Date of Award
Bachelor of Science
"The care and feeding of children between infancy and maturity is very important. Much attention has been given to the nutritional requirements of babies, but the pre-school child has been more or less overlooked. Nursery schools have been established for the purpose of studying the best means of improving the health and nutrition of children of the pre-school age, and feeding studies undertaken with both high school and college students have gone far toward ard establishing better £ood and health habits during this critical period of transition from childhood to adult life". Children of the same age vary in size and activities, therefore, individual children vary in the amount of food they need. The smallest amount given should be considered as the minimum necessary for any child of that age. If a child is well and gaining weight regularly, is vigorous, and sleeps well, Ms appetite may be considered a fair guide as to how much more than this minimum quantity of food he should eat. The child must learn that it is his business to eat what is provided for him, and not to expect what is not to him. Training in good eating habits can not begin too early. Each child must learn that eating is an important duty to be faithfully performed day by day. New foods must be learned, sometimes by many repetitions. For the preschool child, this means first of all that he shall have the appetite which comes physical or nervous fatigue. There should be a cheerful person who can heartily commend to him the food which he is to partake, and the food itself shall be of the same flavor, texture, and temperature that it was when offered before. Endeavors to improve children physically must not be limited. Each stage of development calls for watchful care. The child should not only be helped to remember that he is to drink water, attend to his bowels at a stated time, to go to bed, and eat meals by the clock but the desirability of all these things must be impressed upon his mind. Sunshine and rest are important aids to the utilization of food by children. There must be long hours of sleep and not too much excitement or hard work during the waking hours. They must be free from physical defects which cause mal-nutrition by interference with normal breathing. During childhood, weighing should be done at regular intervals and tables of weight and height of normal children consulted as an aid in judging progress and these should be supplemented by thorough physical examinations. Food problems in the pre-school age period are basically health problems. At the outset, the child should be accustomed to a variety of tastes, care being taken that good food is not spoiled in cooking. Children should not be permitted to acquire a longing for fried greasy foods, pastries, too much sugar, spiced food, and stimulants such as tea and coffee.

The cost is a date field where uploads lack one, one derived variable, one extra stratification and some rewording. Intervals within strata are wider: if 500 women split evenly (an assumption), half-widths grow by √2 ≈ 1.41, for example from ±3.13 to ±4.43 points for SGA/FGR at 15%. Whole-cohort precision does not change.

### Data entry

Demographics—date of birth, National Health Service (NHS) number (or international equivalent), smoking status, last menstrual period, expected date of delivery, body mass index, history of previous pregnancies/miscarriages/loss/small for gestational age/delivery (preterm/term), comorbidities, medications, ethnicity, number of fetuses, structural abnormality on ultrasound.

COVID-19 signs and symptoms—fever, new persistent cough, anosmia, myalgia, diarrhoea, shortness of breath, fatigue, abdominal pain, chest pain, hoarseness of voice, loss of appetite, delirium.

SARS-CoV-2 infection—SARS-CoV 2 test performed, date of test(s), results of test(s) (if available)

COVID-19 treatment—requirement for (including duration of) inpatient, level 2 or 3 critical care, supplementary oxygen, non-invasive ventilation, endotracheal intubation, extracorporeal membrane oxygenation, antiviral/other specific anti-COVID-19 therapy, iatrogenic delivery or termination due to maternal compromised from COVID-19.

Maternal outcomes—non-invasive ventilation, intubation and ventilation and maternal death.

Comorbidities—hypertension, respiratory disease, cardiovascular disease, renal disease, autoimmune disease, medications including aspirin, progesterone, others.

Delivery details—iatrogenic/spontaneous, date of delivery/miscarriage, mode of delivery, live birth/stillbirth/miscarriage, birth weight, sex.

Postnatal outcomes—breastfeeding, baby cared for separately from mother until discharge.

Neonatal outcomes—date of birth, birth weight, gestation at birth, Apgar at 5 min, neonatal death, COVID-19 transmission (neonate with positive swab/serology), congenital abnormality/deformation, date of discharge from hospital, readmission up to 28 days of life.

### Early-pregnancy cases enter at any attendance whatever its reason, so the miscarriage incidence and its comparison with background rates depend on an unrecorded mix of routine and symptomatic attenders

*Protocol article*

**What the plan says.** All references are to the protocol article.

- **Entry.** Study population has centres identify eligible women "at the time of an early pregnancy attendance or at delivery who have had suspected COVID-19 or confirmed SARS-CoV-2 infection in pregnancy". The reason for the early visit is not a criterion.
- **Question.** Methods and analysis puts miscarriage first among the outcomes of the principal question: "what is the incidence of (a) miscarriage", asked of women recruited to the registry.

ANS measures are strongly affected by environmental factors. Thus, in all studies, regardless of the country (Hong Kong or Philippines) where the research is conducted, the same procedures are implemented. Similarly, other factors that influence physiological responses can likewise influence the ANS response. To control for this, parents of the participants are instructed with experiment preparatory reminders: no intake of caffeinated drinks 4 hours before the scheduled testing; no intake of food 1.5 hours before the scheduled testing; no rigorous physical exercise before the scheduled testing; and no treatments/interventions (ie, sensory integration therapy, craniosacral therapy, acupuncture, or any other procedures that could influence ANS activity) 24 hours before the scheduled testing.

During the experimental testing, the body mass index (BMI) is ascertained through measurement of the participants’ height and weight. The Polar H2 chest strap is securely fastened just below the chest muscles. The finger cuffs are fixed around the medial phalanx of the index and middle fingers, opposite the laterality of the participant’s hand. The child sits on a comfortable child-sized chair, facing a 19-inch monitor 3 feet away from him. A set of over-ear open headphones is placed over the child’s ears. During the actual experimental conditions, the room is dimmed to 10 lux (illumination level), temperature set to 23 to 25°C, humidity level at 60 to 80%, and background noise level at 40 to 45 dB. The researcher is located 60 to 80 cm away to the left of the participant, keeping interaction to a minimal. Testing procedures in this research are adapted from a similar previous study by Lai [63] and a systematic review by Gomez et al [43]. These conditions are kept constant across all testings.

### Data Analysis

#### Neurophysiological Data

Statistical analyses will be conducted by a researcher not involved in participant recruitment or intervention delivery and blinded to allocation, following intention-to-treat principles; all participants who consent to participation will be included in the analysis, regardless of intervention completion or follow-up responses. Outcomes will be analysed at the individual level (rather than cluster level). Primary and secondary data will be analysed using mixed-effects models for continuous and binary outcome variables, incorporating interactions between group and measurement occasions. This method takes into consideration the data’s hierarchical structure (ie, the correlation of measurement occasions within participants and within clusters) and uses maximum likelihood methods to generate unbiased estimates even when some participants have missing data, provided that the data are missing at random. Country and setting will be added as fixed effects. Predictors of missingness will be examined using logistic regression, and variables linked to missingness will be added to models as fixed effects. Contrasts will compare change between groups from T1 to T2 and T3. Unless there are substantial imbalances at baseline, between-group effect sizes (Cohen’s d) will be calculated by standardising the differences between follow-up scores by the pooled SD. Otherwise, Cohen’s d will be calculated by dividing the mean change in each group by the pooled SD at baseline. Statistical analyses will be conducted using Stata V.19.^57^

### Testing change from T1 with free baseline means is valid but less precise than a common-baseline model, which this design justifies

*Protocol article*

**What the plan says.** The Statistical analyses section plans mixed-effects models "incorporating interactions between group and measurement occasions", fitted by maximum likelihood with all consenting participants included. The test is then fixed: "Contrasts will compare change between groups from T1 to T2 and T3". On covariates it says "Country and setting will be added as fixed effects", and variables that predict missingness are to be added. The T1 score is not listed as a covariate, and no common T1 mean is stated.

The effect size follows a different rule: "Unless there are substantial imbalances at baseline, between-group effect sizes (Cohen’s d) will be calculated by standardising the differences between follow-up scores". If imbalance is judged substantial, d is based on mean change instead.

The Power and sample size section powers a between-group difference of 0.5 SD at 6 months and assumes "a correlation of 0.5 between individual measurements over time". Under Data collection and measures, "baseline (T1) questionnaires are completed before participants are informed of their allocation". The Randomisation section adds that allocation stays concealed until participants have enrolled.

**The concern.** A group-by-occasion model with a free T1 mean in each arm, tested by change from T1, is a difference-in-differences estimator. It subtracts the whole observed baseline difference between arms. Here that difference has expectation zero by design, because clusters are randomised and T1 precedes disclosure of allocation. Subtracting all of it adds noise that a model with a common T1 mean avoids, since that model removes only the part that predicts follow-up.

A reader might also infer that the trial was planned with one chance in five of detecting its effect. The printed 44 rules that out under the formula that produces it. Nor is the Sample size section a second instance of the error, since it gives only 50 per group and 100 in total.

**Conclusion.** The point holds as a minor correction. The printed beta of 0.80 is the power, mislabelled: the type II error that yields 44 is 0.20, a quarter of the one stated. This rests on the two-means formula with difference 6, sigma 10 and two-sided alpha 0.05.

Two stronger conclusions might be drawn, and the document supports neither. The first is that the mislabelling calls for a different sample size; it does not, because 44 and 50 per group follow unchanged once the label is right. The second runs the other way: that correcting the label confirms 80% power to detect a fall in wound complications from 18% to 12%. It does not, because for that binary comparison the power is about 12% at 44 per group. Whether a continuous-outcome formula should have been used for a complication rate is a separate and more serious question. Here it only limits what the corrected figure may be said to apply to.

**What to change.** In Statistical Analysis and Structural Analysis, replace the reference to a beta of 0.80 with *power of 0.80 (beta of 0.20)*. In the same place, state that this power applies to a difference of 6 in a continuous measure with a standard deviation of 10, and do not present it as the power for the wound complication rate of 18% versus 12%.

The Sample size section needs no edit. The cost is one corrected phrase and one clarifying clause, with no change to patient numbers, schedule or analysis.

Prairie View State College
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Date of Digitization
John B Coleman Library
City of Publication
Williams, J. D. (1936). Diets Of Five Pre-School Children In Waller County. Retrieved from https://digitalcommons.pvamu.edu/pvamu-theses/242